Top 5 Wednesday: Books On Hard Topics

Welcome to another Top 5 Wednesday which is now hosted by Sam from Thoughts on Tomes. Today’s topic is about our top five books on hard topics. If you’re wondering what a hard topic is it’s a topic that is something heavy such as mental illness, eating disorders, sickness, etc. So these are my picks:

5. My Heart and Other Black Holes by Jasmine Warga

myheartandotherblackholes

This book deals with the topic of suicide and when I read it I felt like I could relate to a lot of what was being said and some of the words and sentences really stuck out to me. Though it did have flaws I think that it handled the subject pretty well, but it’s always a hard topic to really grasp.

4. This is Where It Ends by Marieke Nijkamp

thisiswhereitends

This one deals with school shootings and it’s a fast-paced story that really just had me needing to know what happens next. I thought that some parts were kind of unnecessary or that it didn’t make sense given the situation, but overall I really enjoyed it.

3. Everything, Everything by Nicola Yoon

everything

This one is about a few things: a girl with a very serious health condition, and a mother with mental health issues. It’s a cutesy read for sure, but there are some underlying problems within the book that surface a lot toward the end especially.

2. None of the Above by I.W. Gregorio

noneoftheabove

This deals with the topic of being an intersex person and what it’s like discovering that, plus bullying and how to reach out for help. It’s a fascinating read given I had never heard the term intersex before reading this book and so I thought it was a great eye opener for that reason.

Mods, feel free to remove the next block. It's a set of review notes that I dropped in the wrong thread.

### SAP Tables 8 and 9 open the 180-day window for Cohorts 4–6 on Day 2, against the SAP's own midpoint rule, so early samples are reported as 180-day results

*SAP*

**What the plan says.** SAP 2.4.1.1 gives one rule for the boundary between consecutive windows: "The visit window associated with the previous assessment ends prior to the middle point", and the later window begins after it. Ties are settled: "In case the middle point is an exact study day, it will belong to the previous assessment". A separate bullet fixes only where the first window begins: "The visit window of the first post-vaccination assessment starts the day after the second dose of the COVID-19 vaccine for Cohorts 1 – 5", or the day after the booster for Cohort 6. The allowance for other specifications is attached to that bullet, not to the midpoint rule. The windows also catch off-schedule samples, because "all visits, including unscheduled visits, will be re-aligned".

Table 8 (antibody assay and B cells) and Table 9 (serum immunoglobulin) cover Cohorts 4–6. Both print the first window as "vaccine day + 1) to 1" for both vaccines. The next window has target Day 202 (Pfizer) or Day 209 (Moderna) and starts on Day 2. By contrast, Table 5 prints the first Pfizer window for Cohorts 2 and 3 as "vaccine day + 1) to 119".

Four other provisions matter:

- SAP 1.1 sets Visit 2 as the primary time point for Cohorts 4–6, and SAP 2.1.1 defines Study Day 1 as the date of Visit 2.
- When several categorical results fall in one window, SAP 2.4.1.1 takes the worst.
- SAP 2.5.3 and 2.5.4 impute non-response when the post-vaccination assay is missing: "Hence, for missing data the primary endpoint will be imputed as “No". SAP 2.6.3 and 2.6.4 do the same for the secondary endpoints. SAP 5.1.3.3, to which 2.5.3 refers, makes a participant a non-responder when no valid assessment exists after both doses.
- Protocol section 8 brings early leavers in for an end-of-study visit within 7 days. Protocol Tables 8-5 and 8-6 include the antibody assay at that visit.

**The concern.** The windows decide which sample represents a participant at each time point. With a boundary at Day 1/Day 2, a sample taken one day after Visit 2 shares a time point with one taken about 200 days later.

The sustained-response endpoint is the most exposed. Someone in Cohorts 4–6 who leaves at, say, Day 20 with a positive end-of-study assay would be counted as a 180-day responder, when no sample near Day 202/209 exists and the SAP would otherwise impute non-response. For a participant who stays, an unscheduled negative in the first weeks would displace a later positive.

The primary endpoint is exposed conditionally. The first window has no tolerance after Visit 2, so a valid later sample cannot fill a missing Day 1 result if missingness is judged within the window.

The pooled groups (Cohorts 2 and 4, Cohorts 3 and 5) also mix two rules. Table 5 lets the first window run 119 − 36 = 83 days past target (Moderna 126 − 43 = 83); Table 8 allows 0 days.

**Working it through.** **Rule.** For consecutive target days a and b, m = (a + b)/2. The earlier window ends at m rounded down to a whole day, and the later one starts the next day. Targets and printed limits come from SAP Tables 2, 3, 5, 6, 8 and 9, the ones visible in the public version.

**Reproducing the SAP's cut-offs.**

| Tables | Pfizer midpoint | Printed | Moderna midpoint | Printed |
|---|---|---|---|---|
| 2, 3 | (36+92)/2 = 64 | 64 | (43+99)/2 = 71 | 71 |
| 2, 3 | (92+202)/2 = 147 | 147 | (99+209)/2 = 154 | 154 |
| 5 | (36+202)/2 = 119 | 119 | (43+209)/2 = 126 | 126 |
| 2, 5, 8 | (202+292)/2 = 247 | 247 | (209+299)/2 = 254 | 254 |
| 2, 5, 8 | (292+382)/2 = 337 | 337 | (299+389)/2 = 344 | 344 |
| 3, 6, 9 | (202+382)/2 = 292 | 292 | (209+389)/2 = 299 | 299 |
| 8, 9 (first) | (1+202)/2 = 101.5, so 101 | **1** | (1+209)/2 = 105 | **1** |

1 . Every Last Word by Tamara Ireland Stone

everylastword

This book deals with a particular kind of OCD where the main character uses poetry to help her cope with it. It’s also got quite a bit of romance, too, but I love the way it’s handled and I found myself once again relating to a lot of what was said.

Though some of these reads are on the lighter side of the spectrum for hard topics, I think that they’re still important because those kinds of things are so broad and it’s hard to pinpoint an exact way people react and cope and live; we’re all varied individuals, after all.

Let me know some of the books that you’d recommend to me on hard topics!

None of the Above Book Review

noneoftheabove

Title: None of the Above
Author: I.W. Gregorio
Publisher: Balzer + Bray – an imprint of HarperCollins
Publication Date: April 7, 2015
Genres: Young Adult – Contemporary
Pages: 352
Format: Purchased Hardcover

“None of the Above” by I.W. Gregorio is about a girl named Kristin who is a runner. She’s captain of her track team and is a hurdler – and she’s good at it. But one day when her and her boyfriend try to have sex and it’s less than pleasant, Kristin goes to an ob-gyn and discovers something about herself that she never would have imagined in her wildest dreams: she’s intersex. What’s this means is that her outward appearance is female while her insides resemble a male’s. Her world shatters after that in more ways than one. It’s a story about a girl of eighteen years who is trying to look at the prospects of her future midst a diagnosis that shakes her to the core and how she tries to cope with it and the phases of her coping.

This story. This story. It was so beautiful and eye opening. I had never heard of intersex before I read this novel. As a way to read more diversely, I have opened up to the subject and let me tell you: this book has expanded my love for intersex and people going through gender identity issues more than I had expected.

Let me first talk about some of the characters. Some spoilers to follow!